introduction

While AREED’s first phase showed that an appropriate combination of enterprise development support (practical advisory services) and seed financing (in the form of loans), can be effective at expanding energy access, it also demonstrated that this is often not enough to encourage entrepreneurs to focus on rural markets. Without financial incentives, it was often difficult or impossible to overcome the barrier of upfront payment required from end-users for the relevant products and services.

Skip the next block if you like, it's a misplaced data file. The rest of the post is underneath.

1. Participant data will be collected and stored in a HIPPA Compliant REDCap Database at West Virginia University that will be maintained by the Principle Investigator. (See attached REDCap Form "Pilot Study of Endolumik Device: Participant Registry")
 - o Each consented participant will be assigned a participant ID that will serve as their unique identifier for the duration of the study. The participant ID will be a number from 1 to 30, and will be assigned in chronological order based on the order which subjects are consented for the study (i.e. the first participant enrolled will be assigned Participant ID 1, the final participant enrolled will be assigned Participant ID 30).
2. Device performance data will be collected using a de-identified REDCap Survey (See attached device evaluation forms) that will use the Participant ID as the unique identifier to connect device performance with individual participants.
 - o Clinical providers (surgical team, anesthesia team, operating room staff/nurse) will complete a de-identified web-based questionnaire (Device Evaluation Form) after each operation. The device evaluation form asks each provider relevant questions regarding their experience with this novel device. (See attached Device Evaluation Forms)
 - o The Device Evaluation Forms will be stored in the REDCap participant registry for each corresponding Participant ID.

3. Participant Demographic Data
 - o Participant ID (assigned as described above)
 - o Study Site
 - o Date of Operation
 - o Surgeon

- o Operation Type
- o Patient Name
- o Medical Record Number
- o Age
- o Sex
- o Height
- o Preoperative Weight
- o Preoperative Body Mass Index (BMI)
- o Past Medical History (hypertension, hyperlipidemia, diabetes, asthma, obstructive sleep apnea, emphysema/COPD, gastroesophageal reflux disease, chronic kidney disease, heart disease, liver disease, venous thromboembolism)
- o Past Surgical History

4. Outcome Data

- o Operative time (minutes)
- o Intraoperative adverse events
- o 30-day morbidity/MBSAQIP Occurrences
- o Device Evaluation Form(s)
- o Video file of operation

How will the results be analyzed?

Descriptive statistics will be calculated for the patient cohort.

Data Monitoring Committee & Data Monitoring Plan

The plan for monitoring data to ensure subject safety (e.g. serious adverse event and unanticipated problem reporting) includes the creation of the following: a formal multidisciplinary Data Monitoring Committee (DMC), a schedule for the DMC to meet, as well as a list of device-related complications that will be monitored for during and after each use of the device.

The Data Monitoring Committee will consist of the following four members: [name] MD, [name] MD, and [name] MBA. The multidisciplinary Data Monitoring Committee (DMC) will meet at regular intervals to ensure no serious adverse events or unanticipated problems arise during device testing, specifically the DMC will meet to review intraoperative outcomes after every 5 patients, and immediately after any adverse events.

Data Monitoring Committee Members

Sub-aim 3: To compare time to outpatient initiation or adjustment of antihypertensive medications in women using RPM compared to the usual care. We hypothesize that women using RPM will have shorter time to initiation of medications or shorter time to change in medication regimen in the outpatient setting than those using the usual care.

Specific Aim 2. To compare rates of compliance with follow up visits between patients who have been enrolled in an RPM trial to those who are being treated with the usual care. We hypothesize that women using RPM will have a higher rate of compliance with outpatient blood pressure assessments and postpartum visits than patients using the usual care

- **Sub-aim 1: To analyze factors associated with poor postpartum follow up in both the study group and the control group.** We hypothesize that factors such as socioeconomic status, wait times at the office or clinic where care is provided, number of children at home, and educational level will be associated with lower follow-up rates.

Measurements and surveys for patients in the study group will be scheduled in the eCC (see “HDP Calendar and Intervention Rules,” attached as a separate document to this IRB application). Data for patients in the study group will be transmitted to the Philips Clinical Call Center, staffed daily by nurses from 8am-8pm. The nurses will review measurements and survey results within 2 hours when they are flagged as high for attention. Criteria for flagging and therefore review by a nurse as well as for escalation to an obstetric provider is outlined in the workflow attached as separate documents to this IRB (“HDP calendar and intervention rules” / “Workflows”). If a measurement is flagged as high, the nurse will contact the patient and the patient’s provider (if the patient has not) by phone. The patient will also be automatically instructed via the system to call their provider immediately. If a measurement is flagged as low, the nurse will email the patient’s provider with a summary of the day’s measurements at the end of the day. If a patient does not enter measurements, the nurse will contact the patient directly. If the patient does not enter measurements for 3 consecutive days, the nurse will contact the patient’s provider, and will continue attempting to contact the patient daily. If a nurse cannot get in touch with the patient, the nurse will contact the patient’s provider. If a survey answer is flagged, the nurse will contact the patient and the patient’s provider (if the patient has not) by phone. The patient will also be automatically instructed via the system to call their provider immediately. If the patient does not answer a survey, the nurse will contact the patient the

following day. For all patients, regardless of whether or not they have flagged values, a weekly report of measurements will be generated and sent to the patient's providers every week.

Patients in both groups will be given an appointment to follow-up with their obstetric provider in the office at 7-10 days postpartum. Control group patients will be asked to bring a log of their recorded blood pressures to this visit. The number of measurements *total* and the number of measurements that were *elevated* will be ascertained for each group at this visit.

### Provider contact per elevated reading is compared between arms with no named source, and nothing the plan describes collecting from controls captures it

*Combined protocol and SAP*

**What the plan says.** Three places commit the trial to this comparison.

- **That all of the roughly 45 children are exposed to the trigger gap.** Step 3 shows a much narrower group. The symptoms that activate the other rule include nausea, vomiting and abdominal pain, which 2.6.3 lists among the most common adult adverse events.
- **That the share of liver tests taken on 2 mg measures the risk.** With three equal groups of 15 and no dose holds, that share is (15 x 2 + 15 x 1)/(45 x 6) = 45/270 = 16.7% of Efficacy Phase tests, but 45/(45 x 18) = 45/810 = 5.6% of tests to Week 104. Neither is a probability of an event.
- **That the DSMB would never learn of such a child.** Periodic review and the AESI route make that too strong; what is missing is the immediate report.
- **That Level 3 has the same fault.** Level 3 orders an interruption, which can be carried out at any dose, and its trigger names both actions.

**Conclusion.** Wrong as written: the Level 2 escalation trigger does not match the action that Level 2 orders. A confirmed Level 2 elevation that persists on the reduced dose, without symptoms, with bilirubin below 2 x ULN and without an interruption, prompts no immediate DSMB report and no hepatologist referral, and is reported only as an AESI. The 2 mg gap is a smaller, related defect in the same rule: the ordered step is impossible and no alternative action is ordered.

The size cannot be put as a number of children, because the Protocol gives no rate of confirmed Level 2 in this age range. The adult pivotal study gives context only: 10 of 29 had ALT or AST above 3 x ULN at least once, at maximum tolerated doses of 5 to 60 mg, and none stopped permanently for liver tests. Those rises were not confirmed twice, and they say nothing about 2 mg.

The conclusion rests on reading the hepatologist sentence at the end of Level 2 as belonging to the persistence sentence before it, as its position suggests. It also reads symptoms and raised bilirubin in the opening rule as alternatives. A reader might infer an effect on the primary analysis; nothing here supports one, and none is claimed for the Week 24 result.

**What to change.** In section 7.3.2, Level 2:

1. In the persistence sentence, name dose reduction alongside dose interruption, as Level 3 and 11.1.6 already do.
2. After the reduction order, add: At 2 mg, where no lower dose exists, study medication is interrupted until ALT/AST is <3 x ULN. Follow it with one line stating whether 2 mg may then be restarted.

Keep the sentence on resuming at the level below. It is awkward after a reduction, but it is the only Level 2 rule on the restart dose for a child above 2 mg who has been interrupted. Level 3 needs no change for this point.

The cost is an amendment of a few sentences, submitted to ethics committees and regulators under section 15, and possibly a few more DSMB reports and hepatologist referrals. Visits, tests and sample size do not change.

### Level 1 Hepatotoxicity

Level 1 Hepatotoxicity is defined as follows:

The second phase of AREED (AREED II), financed by the Swedish International Development Cooperation Agency, is addressing this problem by leveraging additional financing from local banks and microfinance institutions to support rural end-users., Consequently the programme is reaching deeper into rural markets that commercially-oriented enterprises usually seek to avoid due to the associated risk and perception of unlikely returns on any investment. Through AREED II, selected local organizations seeking to set up social enterprises in rural areas receive EDS and targeted grant support.